Google’s logo tribute on Wednesday celebrates the man responsible for saving lives on 2020: the inventor of the surgical face mask.
The latest Google Doodle honors the Chinese-Malaysian epidemiologist Dr. Wu Lien-teh on what would have been his 142nd birthday.
Wu invented the surgical face mask, considered the precursor to the N95 mask in response to the Manchurian Plague, which spread in northwestern China in 1910, according to a biography on Google’s website.
The Chinese government appointed Wu to investigate the disease, which he identified as the highly contagious pneumonic plague that spread from human to human through respiratory transmission. Wu designed and produced a special surgical mask with cotton and gauze, adding several layers of cloth to filter inhalations.
The latest Google Doodle honors the Chinese-Malaysian epidemiologist Dr. Wu Lien-teh on what would have been his 142nd birthday. (Photo: Google)
The Manchurian plague came to an end by April 1911, within four months the government appointing to get the spread under control.
During that epidemic, Wu advised people to wear his newly-invented mask and restrict travel, the same precautions being taken during the COVID-19 pandemic more than 100 years later.
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Wu also worked with government officials to establish quarantine stations and hospitals and apply progressive sterilization techniques.
“We are honored that Google is celebrating our great-grandfather’s birthday,” reads a statement/by his great- granddaughters, Dr. Shan Woo Liu, who now practices medicine herself. “Just over a century ago, he helped fight off a plague in China and developed techniques such as mask-wearing, that we still use today in our battle against COVID-19.”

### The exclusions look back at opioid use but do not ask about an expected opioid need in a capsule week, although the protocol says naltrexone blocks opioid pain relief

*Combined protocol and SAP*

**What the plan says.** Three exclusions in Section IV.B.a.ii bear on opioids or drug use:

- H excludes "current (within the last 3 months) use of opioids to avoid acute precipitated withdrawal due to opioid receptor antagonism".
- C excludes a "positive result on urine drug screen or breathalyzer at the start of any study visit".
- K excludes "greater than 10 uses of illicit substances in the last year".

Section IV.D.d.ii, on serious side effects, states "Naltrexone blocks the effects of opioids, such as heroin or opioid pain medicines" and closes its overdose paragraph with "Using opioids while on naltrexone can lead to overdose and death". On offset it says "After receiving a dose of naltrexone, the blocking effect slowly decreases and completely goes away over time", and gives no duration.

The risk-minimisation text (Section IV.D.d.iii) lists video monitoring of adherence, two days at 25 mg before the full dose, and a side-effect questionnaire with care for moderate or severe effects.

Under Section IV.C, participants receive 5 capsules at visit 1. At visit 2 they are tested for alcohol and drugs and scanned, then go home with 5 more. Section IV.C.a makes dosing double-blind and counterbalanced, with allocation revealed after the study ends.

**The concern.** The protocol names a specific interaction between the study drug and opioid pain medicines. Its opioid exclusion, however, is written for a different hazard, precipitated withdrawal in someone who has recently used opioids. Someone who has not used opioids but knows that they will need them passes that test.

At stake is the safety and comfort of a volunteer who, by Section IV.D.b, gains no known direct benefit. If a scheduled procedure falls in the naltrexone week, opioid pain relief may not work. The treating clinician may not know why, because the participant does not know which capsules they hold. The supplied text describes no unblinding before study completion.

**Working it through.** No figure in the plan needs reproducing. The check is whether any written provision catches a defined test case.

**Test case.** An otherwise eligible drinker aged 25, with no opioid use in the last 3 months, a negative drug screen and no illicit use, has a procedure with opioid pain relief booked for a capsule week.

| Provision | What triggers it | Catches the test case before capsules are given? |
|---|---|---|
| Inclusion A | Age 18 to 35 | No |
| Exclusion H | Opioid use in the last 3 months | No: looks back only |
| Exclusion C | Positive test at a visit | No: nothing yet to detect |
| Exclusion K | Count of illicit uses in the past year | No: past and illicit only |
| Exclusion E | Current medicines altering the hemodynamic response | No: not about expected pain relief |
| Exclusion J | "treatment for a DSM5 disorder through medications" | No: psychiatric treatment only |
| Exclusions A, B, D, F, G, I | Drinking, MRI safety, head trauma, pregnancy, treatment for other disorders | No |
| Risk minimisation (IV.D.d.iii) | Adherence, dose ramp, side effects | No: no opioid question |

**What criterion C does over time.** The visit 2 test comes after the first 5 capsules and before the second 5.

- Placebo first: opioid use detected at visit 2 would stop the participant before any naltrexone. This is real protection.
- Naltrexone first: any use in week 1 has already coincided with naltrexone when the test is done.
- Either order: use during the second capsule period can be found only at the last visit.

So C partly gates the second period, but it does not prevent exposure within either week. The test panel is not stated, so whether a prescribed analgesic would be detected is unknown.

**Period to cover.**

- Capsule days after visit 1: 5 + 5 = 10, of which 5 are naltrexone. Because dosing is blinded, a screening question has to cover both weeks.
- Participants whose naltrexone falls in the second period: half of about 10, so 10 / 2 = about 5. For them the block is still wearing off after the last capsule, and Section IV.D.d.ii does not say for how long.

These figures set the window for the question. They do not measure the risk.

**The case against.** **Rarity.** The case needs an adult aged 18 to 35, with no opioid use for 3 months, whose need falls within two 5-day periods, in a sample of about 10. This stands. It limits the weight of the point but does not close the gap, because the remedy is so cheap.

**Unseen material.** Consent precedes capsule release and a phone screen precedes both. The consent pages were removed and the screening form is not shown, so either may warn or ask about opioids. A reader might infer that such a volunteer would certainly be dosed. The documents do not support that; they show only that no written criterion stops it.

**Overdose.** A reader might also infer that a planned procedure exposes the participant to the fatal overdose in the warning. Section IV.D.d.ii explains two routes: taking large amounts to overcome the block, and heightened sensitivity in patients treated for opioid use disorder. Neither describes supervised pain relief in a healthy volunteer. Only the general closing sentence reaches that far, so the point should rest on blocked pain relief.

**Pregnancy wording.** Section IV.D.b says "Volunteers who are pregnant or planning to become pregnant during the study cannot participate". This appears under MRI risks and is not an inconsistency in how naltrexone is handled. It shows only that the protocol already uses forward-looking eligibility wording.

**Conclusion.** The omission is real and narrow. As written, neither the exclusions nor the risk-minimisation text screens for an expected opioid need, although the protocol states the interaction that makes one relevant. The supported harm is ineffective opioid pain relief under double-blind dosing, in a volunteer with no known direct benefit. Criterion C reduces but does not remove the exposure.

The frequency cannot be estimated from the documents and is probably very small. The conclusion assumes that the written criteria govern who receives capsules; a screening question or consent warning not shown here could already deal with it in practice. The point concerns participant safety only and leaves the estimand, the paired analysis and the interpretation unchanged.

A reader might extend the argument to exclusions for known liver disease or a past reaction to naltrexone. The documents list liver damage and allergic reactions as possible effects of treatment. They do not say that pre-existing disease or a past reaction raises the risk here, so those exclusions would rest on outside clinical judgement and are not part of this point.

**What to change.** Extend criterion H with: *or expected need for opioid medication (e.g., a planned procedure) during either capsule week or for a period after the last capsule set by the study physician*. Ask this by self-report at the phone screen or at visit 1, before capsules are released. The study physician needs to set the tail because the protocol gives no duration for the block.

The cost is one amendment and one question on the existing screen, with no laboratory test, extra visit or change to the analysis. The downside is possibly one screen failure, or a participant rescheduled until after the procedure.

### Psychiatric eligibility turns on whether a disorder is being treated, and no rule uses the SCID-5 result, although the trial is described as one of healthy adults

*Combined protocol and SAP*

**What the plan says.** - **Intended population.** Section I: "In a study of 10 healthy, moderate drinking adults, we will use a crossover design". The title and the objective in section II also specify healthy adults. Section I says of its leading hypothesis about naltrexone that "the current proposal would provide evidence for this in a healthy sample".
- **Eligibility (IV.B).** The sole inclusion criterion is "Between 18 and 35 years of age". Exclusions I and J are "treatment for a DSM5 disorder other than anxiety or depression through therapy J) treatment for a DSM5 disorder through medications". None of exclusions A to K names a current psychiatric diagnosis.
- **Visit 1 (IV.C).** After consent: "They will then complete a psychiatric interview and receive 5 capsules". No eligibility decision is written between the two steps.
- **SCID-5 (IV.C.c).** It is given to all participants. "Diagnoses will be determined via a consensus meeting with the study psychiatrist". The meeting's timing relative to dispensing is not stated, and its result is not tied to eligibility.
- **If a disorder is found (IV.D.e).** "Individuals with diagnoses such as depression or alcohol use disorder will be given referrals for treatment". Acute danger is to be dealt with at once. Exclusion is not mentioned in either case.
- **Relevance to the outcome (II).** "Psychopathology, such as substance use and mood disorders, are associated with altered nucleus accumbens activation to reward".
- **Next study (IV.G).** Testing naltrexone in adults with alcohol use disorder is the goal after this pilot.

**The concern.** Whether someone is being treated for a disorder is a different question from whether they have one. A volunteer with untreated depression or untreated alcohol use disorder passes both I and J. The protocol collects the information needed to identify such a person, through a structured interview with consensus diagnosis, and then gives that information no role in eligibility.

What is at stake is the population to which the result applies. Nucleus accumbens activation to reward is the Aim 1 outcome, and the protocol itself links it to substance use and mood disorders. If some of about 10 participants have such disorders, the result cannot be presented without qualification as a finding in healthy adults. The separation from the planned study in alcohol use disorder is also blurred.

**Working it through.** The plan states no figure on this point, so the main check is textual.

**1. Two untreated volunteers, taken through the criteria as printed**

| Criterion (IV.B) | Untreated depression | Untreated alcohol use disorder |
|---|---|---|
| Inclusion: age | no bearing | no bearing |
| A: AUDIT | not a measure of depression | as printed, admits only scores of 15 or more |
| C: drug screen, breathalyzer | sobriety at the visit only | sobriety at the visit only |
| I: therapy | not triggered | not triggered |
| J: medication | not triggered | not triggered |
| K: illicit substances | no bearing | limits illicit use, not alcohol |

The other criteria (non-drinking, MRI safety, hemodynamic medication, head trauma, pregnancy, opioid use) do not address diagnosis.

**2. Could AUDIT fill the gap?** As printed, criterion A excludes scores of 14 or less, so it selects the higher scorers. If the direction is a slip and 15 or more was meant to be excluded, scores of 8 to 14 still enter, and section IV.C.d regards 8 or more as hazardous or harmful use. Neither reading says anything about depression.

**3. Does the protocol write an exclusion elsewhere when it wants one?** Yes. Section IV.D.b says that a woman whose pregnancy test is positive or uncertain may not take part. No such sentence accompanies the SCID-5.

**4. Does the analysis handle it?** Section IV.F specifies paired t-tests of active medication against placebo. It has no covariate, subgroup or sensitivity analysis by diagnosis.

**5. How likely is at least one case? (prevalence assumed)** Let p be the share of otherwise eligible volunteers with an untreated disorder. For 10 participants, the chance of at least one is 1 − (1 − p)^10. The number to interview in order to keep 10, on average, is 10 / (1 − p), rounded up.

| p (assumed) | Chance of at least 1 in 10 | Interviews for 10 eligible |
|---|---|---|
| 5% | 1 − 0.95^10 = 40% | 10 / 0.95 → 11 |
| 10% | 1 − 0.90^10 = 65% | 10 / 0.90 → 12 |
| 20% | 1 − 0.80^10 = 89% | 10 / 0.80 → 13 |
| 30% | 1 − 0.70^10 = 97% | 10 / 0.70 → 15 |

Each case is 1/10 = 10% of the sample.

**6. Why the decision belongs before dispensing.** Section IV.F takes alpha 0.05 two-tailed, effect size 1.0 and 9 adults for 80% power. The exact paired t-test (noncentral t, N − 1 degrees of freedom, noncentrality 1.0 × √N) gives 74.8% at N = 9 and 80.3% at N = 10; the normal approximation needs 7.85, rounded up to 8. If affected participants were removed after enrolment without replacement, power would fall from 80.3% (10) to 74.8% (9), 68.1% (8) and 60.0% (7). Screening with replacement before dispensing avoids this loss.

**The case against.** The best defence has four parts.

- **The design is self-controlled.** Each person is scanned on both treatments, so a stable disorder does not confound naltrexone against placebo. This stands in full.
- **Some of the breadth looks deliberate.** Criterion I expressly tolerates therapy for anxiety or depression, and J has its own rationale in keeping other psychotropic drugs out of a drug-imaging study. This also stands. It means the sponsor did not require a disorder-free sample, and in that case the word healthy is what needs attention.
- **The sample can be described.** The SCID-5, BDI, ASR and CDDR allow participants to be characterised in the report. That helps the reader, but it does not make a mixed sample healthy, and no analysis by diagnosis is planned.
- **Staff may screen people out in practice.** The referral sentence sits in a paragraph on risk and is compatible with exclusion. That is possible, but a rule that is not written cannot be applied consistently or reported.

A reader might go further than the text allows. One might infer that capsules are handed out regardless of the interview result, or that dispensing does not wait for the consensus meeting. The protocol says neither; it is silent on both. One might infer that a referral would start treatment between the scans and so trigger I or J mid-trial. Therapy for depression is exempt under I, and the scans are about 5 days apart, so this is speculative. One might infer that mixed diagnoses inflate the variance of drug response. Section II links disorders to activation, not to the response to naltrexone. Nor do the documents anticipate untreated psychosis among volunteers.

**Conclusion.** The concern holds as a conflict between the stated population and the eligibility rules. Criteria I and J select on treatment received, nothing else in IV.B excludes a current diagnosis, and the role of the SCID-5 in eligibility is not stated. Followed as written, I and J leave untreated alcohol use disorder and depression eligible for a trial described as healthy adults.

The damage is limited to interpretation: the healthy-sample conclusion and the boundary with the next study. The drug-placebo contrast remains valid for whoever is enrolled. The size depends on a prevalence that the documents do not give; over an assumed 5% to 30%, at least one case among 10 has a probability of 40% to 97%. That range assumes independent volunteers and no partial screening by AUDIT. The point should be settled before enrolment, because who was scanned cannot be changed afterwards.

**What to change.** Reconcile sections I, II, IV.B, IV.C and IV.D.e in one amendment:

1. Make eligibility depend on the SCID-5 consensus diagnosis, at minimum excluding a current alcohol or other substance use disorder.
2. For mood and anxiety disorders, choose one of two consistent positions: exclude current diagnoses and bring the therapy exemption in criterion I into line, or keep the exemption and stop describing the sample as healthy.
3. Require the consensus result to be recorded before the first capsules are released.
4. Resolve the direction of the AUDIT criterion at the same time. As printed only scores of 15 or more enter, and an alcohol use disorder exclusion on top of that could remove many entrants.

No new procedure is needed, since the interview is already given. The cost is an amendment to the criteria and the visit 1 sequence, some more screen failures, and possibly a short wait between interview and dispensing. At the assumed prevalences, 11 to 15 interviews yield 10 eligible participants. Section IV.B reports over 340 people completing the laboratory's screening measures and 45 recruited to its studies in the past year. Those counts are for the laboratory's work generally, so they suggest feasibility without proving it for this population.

“She added, “A year ago, I was terrified by how little we knew about the coronavirus. Even now, I struggle to imagine how my great-grandfather must have felt as he cared for patients who had contracted the plague. But I also feel closer to him than ever as I urge my patients to practice social distancing and to wear a mask – the very techniques he pioneered as he rescued China, and possibly the world, from a scourge. Wu Lien-teh remains as much of a hero now as he was then.”
Wu was a trailblazer in other ways as well: he was the first students of Chinese descent to earn a medical degree from England’s Cambridge University. And in 1935, he became the first Malaysian, and the first person of Chinese descent, to be nominated for the Nobel Prize in Physiology or Medicine for his work to control the pneumonic plague.
“A devoted advocate and practitioner of medical advancement, Wu’s efforts not only changed public health in China but that of the entire world,” his Google Doodle biography states.
Wu died in 1960 at the age of 80.
Follow Coral Murphy on Twitter @CoralMerfi
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